Elizabeth Warren offered unmistakable signs she's interested in taking on Scott Brown. And by enlisting top operatives Doug Rubin and Kyle Sullivan she has loudly signaled Patrick means what he says about staying out.
Warren came out strong from the gate, stressing her middle class family roots, ready for the GOP attack that success can only be marked as a captain of industry or Wall Street and not as a college faculty member, least of all at Harvard. Funny how the GOP accuses Democrats of playing class warfare when they excel at the tactic.
Warren's Blue Mass Group debut recognizes the strength of the Democratic primary is to raise the temperature among Democratic activists who have been hashing out the odds of this race -- and the chances of its myriad faceless candidates for months.
Growing up, every decision for my family involved a careful calculation about how we could pay for it — a visit to the doctor, a tank of gas to drive to my grandparents’ house, a new pair of school shoes.
My Aunt Bert cut everyone’s hair, my Aunt Bee bought my Easter dress every year, and my brother David paid for his school clothes with money from his paper route. There were plenty of ups and downs. When my father had a heart attack, the store where he worked changed his job and cut his pay. We lost our car, and my mother went to work answering phones at Sears so we could make the mortgage payments.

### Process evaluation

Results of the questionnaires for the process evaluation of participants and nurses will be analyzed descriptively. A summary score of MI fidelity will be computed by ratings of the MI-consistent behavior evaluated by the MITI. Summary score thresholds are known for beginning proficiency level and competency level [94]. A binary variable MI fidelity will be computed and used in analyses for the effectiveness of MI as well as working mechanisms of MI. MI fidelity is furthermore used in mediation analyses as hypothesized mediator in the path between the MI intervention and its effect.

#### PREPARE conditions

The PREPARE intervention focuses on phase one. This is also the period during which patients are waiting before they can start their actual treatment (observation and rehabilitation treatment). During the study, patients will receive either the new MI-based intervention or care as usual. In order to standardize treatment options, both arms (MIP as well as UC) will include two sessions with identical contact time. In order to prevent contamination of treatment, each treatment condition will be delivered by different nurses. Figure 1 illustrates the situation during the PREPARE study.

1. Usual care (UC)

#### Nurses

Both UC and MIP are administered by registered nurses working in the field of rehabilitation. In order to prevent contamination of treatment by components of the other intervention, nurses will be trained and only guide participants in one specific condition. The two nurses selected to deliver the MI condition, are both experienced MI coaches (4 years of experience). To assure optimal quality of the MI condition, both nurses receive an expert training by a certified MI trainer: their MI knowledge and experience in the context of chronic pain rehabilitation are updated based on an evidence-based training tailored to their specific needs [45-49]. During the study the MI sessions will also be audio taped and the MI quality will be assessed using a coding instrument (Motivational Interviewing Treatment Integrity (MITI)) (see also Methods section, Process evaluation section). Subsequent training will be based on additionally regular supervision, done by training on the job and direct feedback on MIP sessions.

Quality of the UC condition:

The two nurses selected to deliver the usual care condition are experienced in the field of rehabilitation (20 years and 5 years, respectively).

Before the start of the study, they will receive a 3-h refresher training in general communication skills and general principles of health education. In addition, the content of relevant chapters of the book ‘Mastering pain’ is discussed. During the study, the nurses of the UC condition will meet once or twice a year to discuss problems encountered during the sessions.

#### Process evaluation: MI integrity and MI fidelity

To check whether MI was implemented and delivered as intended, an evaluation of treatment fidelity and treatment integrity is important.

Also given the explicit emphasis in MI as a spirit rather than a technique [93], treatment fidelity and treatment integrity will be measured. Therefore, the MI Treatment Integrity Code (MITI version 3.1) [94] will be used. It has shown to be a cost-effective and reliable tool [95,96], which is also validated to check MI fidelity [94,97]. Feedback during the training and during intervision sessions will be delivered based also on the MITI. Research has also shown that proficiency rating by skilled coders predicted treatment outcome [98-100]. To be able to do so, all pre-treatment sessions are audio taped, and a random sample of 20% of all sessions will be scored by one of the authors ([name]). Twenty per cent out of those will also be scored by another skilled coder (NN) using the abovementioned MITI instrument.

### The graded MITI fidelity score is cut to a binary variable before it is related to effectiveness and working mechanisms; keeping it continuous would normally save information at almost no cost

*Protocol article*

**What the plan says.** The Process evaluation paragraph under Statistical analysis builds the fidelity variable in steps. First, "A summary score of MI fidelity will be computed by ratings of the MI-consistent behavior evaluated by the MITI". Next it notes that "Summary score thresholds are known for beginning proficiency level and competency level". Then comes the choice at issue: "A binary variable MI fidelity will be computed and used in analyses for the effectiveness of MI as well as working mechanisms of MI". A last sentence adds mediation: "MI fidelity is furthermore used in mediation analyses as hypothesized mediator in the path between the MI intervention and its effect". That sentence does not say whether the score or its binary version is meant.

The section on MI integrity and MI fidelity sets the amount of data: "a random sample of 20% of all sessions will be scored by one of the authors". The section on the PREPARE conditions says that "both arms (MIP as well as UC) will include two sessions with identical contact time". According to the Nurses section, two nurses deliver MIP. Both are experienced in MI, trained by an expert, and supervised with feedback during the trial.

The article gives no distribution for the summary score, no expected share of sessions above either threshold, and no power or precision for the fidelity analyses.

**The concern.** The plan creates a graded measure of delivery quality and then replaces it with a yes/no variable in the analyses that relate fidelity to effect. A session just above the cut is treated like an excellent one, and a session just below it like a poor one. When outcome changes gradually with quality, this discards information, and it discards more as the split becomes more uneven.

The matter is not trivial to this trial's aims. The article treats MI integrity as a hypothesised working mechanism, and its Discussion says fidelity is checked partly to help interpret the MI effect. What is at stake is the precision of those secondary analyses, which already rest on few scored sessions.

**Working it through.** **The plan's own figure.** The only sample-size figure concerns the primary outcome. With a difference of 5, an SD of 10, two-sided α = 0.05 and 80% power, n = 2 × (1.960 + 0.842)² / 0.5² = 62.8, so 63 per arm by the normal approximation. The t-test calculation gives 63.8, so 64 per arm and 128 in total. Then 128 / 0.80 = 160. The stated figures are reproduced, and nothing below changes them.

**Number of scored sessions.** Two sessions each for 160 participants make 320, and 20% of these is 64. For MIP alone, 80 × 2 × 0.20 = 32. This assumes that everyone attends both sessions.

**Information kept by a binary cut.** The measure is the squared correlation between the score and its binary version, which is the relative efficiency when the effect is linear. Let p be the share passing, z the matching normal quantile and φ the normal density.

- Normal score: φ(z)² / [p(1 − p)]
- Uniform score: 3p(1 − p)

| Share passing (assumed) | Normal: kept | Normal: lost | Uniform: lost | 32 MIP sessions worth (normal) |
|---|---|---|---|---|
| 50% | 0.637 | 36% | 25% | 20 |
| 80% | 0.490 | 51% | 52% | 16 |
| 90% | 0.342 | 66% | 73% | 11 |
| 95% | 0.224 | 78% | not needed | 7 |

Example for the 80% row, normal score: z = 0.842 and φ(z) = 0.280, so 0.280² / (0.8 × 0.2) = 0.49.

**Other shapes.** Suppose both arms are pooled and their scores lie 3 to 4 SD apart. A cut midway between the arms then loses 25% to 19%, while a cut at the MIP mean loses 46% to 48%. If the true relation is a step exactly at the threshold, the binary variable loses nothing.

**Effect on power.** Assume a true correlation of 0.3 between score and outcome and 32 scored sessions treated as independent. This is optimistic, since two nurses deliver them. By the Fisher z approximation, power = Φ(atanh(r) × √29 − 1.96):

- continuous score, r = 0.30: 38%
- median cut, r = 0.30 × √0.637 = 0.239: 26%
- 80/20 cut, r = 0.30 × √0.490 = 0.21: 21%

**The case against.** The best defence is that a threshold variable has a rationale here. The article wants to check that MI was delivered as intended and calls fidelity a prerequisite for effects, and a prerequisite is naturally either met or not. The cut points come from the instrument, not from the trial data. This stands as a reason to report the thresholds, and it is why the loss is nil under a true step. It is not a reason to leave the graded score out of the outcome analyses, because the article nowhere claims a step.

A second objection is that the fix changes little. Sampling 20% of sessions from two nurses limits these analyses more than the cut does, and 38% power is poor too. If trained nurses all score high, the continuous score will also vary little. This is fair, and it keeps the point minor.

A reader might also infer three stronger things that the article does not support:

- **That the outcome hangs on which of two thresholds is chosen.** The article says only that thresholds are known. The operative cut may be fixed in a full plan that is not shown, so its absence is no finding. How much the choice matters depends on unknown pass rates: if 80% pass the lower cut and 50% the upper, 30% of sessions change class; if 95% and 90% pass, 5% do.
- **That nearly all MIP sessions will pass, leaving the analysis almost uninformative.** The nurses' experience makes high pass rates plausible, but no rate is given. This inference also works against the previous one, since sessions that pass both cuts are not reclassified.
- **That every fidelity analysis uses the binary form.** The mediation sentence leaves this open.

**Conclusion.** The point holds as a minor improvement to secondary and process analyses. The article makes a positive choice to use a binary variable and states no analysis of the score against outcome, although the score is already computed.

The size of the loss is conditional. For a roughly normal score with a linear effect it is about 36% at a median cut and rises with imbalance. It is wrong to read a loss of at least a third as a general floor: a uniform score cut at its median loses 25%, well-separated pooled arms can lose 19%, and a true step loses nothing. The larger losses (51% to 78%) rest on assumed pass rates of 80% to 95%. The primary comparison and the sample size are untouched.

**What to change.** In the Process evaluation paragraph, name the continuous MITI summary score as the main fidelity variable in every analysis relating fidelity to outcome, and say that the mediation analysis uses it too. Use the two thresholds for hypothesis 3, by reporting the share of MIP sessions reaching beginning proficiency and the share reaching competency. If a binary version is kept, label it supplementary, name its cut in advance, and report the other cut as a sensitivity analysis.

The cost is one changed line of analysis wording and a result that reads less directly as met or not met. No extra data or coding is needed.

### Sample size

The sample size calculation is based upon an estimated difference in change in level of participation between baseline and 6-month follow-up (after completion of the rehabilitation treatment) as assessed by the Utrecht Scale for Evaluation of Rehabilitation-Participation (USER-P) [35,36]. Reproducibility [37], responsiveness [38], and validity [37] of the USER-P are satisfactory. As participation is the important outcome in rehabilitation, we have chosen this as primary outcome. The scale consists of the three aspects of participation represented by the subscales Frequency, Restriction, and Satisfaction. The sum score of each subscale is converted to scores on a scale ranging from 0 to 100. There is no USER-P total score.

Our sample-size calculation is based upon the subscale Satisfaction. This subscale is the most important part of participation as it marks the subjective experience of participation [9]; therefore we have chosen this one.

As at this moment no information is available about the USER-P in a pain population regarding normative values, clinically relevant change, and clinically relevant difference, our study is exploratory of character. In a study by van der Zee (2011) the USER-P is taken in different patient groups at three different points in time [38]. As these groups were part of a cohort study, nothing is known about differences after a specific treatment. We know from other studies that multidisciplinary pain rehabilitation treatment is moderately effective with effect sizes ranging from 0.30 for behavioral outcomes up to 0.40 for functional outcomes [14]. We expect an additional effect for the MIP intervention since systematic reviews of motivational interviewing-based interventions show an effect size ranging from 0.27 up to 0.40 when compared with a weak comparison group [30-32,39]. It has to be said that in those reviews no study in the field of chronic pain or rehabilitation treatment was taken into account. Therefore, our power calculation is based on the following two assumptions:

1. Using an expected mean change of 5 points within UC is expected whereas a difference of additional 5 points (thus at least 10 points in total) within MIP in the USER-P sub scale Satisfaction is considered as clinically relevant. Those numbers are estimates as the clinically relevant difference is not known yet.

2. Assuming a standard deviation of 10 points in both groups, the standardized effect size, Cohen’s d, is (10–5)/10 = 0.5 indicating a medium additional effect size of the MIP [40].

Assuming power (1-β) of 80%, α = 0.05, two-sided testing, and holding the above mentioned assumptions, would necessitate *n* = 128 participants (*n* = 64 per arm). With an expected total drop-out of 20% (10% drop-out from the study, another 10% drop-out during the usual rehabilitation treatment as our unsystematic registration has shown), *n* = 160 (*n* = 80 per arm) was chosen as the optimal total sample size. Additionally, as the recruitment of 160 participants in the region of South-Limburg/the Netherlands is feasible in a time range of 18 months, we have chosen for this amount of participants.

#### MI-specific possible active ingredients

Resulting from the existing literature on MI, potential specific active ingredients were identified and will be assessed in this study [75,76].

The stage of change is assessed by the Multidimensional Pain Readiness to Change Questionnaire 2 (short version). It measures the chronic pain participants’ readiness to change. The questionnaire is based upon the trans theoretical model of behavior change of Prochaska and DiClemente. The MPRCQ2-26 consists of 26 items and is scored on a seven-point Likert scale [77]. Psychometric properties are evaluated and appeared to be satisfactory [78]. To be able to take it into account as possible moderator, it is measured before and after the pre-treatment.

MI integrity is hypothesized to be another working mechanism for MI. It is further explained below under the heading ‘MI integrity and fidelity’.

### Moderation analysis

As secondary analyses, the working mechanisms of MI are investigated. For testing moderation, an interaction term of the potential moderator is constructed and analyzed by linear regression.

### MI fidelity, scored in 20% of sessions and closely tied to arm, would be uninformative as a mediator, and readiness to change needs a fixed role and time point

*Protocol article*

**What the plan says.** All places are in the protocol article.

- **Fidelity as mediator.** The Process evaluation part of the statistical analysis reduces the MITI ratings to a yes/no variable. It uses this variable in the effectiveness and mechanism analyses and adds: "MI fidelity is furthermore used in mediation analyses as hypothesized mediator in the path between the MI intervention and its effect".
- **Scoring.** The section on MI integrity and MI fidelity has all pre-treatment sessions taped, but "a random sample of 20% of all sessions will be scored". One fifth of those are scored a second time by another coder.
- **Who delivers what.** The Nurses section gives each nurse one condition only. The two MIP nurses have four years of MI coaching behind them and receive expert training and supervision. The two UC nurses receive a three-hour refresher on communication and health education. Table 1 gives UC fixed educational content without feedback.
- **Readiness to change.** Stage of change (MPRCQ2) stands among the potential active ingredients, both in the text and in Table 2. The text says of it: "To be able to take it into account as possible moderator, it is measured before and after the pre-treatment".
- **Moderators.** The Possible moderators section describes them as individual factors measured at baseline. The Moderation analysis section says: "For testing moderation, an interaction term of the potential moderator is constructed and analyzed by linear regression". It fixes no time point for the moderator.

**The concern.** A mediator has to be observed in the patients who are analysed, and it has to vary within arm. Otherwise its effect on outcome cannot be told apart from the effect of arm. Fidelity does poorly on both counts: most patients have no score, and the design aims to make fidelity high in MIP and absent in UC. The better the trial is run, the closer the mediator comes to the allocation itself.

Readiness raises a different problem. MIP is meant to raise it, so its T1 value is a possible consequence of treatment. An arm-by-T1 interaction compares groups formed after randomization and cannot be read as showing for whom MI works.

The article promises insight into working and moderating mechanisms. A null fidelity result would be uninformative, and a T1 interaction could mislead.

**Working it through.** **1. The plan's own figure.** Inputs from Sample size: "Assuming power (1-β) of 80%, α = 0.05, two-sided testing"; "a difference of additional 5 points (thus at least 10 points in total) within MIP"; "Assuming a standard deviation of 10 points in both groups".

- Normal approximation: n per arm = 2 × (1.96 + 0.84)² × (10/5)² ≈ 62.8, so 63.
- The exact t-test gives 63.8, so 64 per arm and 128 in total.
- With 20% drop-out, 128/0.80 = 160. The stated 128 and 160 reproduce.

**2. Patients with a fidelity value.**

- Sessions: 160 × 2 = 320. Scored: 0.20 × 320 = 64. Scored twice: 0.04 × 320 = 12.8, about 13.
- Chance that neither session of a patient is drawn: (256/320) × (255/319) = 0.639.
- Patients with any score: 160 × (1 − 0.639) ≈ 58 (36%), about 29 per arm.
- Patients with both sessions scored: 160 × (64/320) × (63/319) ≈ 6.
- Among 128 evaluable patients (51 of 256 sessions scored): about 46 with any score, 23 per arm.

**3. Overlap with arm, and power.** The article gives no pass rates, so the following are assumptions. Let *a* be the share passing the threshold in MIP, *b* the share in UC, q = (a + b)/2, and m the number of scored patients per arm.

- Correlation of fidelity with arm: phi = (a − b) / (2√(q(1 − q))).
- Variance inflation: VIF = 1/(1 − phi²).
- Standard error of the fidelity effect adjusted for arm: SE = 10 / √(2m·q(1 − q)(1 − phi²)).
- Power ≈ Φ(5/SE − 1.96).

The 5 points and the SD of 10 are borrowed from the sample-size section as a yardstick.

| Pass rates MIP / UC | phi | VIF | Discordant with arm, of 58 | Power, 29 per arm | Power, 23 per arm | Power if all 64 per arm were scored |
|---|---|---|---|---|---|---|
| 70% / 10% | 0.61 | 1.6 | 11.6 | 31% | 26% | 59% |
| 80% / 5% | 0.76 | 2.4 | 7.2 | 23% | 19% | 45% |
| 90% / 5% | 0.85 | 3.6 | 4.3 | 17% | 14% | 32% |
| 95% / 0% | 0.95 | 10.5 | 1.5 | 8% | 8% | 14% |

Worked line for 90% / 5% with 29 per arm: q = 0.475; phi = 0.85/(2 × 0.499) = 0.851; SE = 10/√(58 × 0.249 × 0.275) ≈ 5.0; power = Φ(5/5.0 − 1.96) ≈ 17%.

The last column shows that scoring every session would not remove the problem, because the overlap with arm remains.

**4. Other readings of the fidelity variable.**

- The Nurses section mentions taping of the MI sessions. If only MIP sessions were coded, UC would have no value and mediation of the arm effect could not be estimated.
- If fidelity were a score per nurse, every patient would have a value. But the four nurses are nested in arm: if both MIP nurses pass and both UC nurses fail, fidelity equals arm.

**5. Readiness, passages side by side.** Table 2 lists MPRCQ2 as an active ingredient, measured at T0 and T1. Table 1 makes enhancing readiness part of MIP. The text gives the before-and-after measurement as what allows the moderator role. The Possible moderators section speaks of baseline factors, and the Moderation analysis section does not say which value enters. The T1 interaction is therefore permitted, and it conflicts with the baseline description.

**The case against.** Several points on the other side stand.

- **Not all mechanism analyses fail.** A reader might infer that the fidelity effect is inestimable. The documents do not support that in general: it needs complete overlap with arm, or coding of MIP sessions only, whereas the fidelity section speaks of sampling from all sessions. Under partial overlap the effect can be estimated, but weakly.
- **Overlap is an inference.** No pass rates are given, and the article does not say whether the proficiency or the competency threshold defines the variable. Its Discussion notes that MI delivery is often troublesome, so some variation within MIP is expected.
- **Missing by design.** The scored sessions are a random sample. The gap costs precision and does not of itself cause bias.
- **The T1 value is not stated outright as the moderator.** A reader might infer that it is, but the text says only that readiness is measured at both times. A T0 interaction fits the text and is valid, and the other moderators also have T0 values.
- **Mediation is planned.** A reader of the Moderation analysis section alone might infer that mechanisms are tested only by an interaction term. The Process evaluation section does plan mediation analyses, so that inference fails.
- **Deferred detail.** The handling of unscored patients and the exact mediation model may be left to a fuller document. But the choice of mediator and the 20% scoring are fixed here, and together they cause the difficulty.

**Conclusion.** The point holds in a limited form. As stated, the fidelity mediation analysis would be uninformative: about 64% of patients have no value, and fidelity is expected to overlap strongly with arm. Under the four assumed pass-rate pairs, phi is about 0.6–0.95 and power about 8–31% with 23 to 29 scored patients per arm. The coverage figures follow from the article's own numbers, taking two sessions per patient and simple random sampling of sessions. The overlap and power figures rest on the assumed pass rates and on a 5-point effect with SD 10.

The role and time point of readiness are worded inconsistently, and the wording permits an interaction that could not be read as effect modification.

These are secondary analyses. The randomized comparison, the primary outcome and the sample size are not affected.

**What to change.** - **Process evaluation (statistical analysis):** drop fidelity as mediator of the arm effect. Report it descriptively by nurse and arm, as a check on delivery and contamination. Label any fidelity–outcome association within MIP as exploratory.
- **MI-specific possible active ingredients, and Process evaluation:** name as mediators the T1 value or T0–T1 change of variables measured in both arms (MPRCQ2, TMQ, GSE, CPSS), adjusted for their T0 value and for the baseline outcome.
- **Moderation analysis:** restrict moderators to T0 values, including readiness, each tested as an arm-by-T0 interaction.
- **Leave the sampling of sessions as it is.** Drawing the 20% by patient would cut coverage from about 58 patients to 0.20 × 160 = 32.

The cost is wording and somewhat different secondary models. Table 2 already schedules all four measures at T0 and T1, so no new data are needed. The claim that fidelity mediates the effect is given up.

My parents worked hard all their lives. My three older brothers carved out their own futures—one was career air force, one worked heavy construction, and one started his own business. I went to college on a scholarship, got married, and started teaching in an elementary school. But I never shook off the worry: did we have enough money to cover basic expenses, enough money to help our parents retire, enough money to build secure futures for our children?
None of the Democrats -- Setti Warren, Alan Khazei, Tom Conroy, et al. -- have the stellar name recognition. And to a large extent, neither does Warren, although her championing of the Consumer Financial Protection Bureau made her a household name among national Democrats and a regular guest of Jon Stewart and Bill Maher.
One thing is clear: a Warren-Brown match-up would be a doozy of a discussion about the role of banks and the financial industry in the fall of our nation's economy. Brown has racked in big bucks from the industry at whose feet Warren is not shy about laying blame.
The first thing Warren needs to do is raise her visibility among progressive voters who don't wallow in the blogs. And in hiring Rubin and Sullivan, who helped get an obscure black corporate lawyer from Harvard who possessed a great family story elected governor twice is a good way to start.
Things may start to be fun again -- until the Super Committee enrages us all.